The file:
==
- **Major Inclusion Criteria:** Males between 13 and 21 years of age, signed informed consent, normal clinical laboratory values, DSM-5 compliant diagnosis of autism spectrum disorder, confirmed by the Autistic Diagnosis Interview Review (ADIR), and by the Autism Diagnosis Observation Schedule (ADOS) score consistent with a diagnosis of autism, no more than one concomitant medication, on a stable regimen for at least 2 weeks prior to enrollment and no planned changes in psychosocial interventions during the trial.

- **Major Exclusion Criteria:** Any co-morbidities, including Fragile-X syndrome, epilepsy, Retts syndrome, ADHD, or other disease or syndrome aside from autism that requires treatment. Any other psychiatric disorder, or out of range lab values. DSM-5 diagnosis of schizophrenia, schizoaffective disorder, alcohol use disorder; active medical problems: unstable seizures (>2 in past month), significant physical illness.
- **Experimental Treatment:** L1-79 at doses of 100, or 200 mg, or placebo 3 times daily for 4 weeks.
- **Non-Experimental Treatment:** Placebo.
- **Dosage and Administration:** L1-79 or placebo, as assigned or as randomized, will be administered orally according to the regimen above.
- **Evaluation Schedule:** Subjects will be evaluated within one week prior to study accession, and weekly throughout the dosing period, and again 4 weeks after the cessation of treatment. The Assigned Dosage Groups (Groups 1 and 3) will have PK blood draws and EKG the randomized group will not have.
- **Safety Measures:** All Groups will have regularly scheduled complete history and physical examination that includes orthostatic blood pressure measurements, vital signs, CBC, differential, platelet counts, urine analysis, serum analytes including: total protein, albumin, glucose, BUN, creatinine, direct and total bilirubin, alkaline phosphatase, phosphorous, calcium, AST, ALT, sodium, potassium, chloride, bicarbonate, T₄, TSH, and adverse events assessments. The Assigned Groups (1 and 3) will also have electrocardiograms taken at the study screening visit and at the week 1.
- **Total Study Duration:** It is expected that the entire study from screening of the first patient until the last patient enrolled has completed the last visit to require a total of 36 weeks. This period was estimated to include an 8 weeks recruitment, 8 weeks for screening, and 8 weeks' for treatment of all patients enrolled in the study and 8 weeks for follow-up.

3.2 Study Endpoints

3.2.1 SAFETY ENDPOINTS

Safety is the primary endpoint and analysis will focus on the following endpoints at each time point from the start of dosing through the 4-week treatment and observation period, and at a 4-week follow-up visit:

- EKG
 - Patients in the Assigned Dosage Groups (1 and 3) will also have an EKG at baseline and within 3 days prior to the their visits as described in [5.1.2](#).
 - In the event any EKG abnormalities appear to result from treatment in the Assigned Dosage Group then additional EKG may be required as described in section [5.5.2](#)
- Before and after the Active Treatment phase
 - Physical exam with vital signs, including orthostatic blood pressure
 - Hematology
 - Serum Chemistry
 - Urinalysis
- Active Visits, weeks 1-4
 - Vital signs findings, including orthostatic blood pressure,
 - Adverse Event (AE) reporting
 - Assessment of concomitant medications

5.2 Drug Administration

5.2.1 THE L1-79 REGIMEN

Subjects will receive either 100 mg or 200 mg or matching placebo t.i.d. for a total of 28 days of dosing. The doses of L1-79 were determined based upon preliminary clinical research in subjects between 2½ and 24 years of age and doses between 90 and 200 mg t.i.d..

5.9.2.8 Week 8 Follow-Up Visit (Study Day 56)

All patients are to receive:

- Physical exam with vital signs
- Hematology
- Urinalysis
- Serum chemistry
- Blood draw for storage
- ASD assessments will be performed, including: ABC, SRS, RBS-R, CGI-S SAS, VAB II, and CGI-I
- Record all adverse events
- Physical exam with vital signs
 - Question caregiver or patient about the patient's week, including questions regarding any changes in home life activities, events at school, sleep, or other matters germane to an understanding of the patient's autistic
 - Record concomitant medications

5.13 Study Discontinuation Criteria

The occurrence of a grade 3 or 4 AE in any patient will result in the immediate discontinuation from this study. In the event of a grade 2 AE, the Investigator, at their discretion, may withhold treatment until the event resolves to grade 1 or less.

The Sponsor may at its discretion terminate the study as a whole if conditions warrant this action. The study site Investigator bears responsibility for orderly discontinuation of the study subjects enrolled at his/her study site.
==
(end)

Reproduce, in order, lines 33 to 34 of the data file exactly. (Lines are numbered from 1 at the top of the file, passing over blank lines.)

- Blood draw for storage
- ASD assessments will be performed, including: ABC, SRS, RBS-R, CGI-S SAS, VAB II, and CGI-I